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Home » Learn » Cooking With Cannabis 101

Creating your own cannabis concoctions at home is easier than you may think. With the right recipe, a few hours, and a little spark of creativity, you can cook your favorite dishes with cannabis infused oil or by incorporating a concentrate directly into the food. Whether you have a sweet tooth or a big appetite, anyone who loves cooking can find a way to craft their own edibles in their home kitchens.

Why cook with cannabis?

Cooking (or baking) with cannabis products allows you to infuse your favorite foods at home while enjoying the benefits of a long-lasting cannabis consumption experience. It offers an alternative to inhaling cannabis flower or concentrates without limiting you to the localized effects of a topical product. For those with strict medical or religious dietary guidelines, cooking with cannabis at home offers a way to try ingestibles while knowing precisely how that food was prepared.

Much like cooking a typical meal, the ability to follow a recipe is all you need to get started cooking with cannabis. Best of all, the sky’s the limit when it comes to your options – cooking with cannabis goes well beyond the famous hash brownie!

How to cook with cannabis

In many cases, cooking with cannabis involves the use of flower or concentrates to create an infused medium like butter or oil, which then makes its way into baked goods, gourmet dinners, and even beverages. Some of the cannabis products commonly used in cooking and baking are:

  • Flower: Cooking with cannabis flower requires some preparation. Before flower can be used in recipes, it must be heated in order to convert cannabinoids like THC and CBD from their acidic to their active forms. This process is known as decarboxylation and is explained in detail below. Once decarboxylated, cannabis flower is combined with a fatty substance like butter or oil, as cannabinoids are lipophilic – they bind to fats. Once the plant material is strained away, the resulting cannabis butter or cannabis oil can be used in a variety of recipes.
  • Concentrates: Concentrates can also be used for cooking potent edibles[1]. Each concentrate has a unique aroma, flavor, and consistency, each of which could influence the final product in different ways. Like flower, most concentrates must be decarboxylated before they can be used as an ingredient. There are some major exceptions, though, which are listed separately here.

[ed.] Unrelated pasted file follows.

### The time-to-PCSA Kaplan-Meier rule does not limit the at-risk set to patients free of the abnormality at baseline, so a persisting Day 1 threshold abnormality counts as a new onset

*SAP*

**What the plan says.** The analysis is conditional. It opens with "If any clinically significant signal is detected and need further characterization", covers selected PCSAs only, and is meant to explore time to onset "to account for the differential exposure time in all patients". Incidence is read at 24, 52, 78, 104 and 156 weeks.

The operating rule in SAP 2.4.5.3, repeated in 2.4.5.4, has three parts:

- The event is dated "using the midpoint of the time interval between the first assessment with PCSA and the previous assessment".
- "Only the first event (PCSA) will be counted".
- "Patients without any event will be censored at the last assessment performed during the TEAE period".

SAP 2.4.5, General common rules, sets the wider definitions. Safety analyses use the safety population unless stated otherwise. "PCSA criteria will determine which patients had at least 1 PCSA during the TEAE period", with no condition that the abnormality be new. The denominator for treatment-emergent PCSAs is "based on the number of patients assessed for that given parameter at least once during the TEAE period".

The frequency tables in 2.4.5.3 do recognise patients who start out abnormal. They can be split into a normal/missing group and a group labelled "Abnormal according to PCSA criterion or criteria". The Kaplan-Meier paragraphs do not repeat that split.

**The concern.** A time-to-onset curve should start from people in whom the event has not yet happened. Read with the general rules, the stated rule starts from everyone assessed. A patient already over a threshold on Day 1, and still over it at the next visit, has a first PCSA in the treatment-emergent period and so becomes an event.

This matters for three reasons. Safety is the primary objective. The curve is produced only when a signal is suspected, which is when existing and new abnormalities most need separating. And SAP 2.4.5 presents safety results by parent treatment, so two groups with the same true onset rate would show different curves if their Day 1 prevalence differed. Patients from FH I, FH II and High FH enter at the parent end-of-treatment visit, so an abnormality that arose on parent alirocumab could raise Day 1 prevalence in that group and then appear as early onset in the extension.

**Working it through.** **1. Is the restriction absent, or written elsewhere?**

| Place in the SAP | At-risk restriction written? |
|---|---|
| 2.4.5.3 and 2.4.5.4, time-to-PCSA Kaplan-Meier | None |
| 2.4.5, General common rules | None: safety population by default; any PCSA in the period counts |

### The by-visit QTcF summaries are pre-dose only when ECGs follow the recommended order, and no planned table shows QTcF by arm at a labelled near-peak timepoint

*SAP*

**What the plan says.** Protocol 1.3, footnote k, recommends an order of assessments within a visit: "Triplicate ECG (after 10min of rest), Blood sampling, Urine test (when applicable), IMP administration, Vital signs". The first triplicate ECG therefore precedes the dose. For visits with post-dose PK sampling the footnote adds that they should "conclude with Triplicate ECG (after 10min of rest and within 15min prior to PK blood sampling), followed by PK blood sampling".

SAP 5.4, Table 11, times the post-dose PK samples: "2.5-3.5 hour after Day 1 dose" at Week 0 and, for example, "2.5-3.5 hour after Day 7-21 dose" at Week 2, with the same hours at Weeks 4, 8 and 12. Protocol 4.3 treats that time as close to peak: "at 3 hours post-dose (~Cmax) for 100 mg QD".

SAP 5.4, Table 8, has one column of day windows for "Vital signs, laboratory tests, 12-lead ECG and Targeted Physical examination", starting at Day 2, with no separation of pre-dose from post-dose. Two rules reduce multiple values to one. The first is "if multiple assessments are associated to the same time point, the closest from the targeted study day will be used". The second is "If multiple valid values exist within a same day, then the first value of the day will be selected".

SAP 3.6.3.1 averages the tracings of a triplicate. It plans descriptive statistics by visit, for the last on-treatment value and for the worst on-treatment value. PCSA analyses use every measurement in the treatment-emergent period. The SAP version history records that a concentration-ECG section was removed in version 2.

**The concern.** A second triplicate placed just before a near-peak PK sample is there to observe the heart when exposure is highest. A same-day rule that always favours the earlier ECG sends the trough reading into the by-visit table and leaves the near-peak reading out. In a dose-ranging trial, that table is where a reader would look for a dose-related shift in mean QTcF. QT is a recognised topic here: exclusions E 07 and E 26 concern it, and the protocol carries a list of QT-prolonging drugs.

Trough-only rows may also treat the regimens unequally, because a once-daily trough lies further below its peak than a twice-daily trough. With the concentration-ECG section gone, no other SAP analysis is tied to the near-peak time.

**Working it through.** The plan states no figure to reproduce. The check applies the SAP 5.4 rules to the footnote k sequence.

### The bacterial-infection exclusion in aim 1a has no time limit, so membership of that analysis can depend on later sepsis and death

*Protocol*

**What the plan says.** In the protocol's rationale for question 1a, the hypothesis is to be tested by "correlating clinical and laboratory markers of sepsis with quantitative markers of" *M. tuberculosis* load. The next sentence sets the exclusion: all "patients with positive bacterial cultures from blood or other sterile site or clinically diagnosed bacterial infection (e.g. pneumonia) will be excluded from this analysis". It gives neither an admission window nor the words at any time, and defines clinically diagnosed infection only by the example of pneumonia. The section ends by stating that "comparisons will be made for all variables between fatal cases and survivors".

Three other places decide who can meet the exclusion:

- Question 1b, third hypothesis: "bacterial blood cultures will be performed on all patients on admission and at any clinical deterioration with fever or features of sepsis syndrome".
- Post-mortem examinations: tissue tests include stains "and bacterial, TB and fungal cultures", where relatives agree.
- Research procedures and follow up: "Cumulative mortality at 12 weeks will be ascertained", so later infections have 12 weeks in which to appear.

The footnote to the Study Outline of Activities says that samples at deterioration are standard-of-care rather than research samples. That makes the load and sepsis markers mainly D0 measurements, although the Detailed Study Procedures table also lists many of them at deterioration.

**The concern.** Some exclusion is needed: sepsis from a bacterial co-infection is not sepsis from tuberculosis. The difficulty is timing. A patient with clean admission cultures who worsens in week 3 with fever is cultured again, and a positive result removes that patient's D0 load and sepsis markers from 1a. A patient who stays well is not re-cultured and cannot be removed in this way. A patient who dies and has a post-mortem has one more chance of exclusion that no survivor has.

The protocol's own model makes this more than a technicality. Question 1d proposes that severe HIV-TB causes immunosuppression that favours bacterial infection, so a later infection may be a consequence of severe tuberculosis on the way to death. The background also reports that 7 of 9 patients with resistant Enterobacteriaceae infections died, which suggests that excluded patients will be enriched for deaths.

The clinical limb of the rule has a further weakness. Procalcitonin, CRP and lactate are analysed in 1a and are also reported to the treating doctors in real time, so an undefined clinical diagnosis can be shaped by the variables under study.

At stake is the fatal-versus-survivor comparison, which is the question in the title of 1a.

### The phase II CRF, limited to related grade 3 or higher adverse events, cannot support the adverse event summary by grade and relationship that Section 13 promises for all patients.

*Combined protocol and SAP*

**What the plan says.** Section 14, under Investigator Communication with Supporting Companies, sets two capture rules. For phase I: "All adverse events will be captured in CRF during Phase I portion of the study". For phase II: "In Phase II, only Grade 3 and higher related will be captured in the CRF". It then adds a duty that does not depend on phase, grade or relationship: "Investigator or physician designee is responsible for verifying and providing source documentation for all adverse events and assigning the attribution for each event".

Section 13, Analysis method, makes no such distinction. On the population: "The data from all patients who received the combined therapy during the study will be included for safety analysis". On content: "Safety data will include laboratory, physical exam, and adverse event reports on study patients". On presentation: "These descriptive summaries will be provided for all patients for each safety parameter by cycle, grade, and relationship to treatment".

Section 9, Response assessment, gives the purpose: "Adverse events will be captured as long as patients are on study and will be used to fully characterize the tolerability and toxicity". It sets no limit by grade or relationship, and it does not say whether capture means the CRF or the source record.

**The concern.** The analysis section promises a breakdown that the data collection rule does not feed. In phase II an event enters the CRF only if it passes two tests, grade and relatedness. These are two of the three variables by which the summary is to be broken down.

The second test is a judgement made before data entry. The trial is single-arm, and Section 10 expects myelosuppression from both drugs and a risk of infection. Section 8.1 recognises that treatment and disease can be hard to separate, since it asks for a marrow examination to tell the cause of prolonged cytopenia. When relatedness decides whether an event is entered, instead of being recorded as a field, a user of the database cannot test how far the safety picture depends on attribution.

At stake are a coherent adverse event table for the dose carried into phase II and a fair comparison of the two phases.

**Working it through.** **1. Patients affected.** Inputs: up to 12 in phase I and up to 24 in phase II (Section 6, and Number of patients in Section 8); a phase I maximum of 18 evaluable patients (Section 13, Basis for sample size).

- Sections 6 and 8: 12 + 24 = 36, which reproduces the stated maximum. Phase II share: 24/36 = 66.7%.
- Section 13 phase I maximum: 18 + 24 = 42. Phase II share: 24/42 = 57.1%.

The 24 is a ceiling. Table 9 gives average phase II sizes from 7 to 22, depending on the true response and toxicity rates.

• Rick Simpson Oil (RSO): RSO is an activated cannabis concentrate, meaning the cannabinoids do not need to be converted from their acidic form before the product is consumed. Unlike flower and other concentrates, RSO does not require decarboxylation. Simply warm it up and add it to a recipe.
  • Distillate: Similar to RSO, distillate does not need to be decarboxylated. This flavorless concentrate can be added directly to a recipe without the grassy taste, and brings a high level of potency along with it. The downside is that distillates primarily contain a single cannabinoid at the expense of other cannabinoids and terpenes. Full spectrum products are thought to offer additional benefits through a synergistic interaction known as the entourage effect.
  • Tinctures: Yet another activated cannabis product, tinctures can be easily added to recipes as an ingredient to create cannabis infused edibles. Unlike RSO, however, tinctures are usually added to recipes after they are completed[2], not during the process of cooking or baking. Tinctures can also be combined with gelatin to create infused gummies.

Depending on the cannabis ingredient and recipe you choose, your cooking process will vary. In all cases, though, it is important to avoid cooking with high temperatures. Heat can degrade phytocannabinoids and terpenes; once a particular compound reaches its boiling point, the potency of your edible will diminish. Otherwise, just like cooking and baking non-infused meals, every recipe is a little bit different. And once you master the process, you can find opportunities to tweak recipes and make them your own. 

Of course, cooking and baking isn’t for everyone. For those not inclined toward the culinary arts, high quality cannabis edibles are available at your nearest licensed dispensary.

How to consume cannabis edibles